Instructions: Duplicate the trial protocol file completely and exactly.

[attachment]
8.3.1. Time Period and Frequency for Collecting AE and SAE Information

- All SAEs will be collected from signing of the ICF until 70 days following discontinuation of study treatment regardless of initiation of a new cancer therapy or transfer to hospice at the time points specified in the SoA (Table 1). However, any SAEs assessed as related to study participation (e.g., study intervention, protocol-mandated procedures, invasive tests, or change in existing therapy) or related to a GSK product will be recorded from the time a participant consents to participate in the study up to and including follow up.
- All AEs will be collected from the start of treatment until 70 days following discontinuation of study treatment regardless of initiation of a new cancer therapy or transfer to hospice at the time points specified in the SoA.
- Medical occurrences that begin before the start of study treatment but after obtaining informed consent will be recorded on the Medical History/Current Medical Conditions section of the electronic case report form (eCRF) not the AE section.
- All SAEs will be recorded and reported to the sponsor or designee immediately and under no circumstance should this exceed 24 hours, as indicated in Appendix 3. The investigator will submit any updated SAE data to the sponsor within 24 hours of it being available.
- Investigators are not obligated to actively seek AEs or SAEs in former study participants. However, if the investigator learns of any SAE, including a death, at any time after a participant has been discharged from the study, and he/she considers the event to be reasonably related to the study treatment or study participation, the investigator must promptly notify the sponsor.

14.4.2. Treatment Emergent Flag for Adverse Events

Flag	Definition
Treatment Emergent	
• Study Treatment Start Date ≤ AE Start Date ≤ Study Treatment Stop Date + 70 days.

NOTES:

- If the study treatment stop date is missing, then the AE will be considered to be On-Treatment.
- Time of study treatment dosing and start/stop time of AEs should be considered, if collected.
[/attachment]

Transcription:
8.3.1. Time Period and Frequency for Collecting AE and SAE Information

- All SAEs will be collected from signing of the ICF until 70 days following discontinuation of study treatment regardless of initiation of a new cancer therapy or transfer to hospice at the time points specified in the SoA (Table 1). However, any SAEs assessed as related to study participation (e.g., study intervention, protocol-mandated procedures, invasive tests, or change in existing therapy) or related to a GSK product will be recorded from the time a participant consents to participate in the study up to and including follow up.
- All AEs will be collected from the start of treatment until 70 days following discontinuation of study treatment regardless of initiation of a new cancer therapy or transfer to hospice at the time points specified in the SoA.
- Medical occurrences that begin before the start of study treatment but after obtaining informed consent will be recorded on the Medical History/Current Medical Conditions section of the electronic case report form (eCRF) not the AE section.
- All SAEs will be recorded and reported to the sponsor or designee immediately and under no circumstance should this exceed 24 hours, as indicated in Appendix 3. The investigator will submit any updated SAE data to the sponsor within 24 hours of it being available.
- Investigators are not obligated to actively seek AEs or SAEs in former study participants. However, if the investigator learns of any SAE, including a death, at any time after a participant has been discharged from the study, and he/she considers the event to be reasonably related to the study treatment or study participation, the investigator must promptly notify the sponsor.

14.4.2. Treatment Emergent Flag for Adverse Events

Flag	Definition
Treatment Emergent	
• Study Treatment Start Date ≤ AE Start Date ≤ Study Treatment Stop Date + 70 days.

NOTES:

- If the study treatment stop date is missing, then the AE will be considered to be On-Treatment.
- Time of study treatment dosing and start/stop time of AEs should be considered, if collected.